UK economy grows 0.1% as services activity strengthens

The UK economy grew in November, helped by stronger services activity during the World Cup, in a shift that defied expectations and is likely to increase pressure on the Bank of England to raise interest rates.

Gross domestic product increased 0.1 per cent between October and November 2022, the Office for National Statistics said on Friday. A Reuters poll of economists had forecast a 0.2 per cent contraction.

“The economy grew a little in November with increases in telecommunications and computer programming helping to push the economy forward,” said Darren Morgan, ONS director of economic statistics. “Pubs and bars also did well as people went out to watch World Cup games.”

November’s output expansion was “undeniably encouraging”, said Ruth Gregory, economist at Capital Economics, who added that the UK government’s cost of living payments meant that households had more cash in November.

November’s GDP growth could signify that the UK economy avoided a technical recession, defined as two consecutive quarterly contractions, at the end of 2022. Output fell for the third quarter of last year.

This “will only add to the pressure for the Bank of England to raise interest rates further from 3.5 per cent, perhaps to 4.5 per cent in the coming months”, Gregory said of Friday’s figures.

Markets have priced in a 57 per cent probability that the Bank of England will raise its rate by 50 basis points from the current 3.5 per cent at its next meeting on February 2. Interest rates have risen sharply from 0.1 per cent in November 2021 as the BoE battles with very high inflation.

Despite its resilience in November, the UK economy has been struggling under the weight of high inflation and rising borrowing costs. In the three months to November, the economy fell by 0.3 per cent compared with the previous three months.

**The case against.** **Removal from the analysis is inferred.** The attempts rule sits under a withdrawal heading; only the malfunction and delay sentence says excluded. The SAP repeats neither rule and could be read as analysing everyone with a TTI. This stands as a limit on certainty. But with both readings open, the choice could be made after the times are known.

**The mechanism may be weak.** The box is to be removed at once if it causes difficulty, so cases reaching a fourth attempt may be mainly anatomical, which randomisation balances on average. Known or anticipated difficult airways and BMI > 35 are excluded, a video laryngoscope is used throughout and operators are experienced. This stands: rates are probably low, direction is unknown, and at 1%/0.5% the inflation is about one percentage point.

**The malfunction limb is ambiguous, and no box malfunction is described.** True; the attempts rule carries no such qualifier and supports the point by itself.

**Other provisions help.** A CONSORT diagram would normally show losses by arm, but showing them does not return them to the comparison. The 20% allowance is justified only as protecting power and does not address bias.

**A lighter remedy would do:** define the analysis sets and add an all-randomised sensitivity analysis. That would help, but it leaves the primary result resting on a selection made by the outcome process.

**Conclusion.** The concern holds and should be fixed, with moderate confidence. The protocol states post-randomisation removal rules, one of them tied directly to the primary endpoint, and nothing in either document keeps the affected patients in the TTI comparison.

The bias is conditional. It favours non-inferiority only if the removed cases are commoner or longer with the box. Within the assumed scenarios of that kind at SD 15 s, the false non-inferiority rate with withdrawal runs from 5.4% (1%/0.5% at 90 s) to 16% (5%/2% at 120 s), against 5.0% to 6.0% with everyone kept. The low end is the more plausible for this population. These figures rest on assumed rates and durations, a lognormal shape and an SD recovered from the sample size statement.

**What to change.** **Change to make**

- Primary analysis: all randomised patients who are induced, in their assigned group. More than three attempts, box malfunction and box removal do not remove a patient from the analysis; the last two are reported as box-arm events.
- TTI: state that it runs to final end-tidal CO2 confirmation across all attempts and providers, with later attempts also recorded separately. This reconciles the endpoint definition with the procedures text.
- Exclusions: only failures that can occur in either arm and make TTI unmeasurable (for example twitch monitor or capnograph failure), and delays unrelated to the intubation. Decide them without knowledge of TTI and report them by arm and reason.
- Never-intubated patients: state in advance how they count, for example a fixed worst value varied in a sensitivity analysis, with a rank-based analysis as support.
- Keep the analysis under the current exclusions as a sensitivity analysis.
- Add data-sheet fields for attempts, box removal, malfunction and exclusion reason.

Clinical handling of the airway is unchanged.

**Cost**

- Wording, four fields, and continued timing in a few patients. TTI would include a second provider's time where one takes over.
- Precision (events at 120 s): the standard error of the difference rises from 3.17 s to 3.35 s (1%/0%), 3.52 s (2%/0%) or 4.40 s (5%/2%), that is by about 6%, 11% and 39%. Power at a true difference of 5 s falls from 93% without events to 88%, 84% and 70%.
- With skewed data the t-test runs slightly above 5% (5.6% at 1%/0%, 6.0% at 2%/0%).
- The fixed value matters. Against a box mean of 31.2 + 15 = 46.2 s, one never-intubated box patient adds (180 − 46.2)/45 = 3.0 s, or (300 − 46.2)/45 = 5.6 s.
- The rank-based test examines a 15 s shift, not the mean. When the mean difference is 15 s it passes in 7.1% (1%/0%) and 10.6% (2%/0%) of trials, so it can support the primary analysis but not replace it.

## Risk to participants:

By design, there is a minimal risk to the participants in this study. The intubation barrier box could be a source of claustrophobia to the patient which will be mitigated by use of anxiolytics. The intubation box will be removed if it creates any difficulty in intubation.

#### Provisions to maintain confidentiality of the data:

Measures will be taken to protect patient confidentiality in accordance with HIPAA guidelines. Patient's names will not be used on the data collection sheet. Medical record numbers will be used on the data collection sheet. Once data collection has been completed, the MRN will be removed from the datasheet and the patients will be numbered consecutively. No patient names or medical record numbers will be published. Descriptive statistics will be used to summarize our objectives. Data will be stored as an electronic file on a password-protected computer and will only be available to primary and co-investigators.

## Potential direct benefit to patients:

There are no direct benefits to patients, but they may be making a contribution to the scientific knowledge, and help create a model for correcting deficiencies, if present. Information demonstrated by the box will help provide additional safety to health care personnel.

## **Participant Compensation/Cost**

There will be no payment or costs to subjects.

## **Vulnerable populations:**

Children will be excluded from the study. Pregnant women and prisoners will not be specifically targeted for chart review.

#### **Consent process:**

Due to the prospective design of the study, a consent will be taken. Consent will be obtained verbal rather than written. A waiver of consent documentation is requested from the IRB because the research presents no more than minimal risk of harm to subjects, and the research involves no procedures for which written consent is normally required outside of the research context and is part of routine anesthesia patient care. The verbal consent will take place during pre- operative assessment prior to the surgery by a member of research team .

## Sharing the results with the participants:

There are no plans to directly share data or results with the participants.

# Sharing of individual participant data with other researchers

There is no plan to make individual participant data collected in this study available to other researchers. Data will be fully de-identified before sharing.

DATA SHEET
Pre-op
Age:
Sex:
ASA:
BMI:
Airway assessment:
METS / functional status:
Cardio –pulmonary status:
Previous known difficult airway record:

In November, output was still smaller than in its recent peak of May 2022 and remained 0.3 per cent below its level in February 2020, before the coronavirus pandemic. Output from consumer-facing services, such as shops and restaurants, was 8.5 per cent below pre-pandemic levels.

This is in contrast with all other G7 economies where by the third quarter GDP had already recovered from the impact of the health crisis.

Thomas Pugh, economist at consulting firm RSM UK, said a recession in the UK was “delayed, not cancelled”, since consumer spending was likely to falter as the squeeze on household real incomes intensified.

“We continue to think that GDP will drop substantially in Q1 and Q2,” added Samuel Tombs, economist at Pantheon Macroeconomics, who emphasised that the UK government will reduce energy price support substantially in the second quarter.

Leading economists surveyed by Consensus Economics forecast UK GDP would shrink by 1 per cent in 2023, a much larger drop than the 0.1 per cent fall forecast for the eurozone and in contrast with the 0.25 per cent increase expected in the US.

Separate ONS data, also published on Friday, showed that a recent fall in gas prices helped to narrow the UK’s large trade deficit by £6.5bn to £20.2bn in the three months to November compared with the previous three months.

The fall in gas prices is also expected to reduce pressure on household finances as well as providing some savings for the government.

Chancellor Jeremy Hunt said: “The most important help we can give is to stick to the plan to halve inflation this year so we get the economy growing again.”

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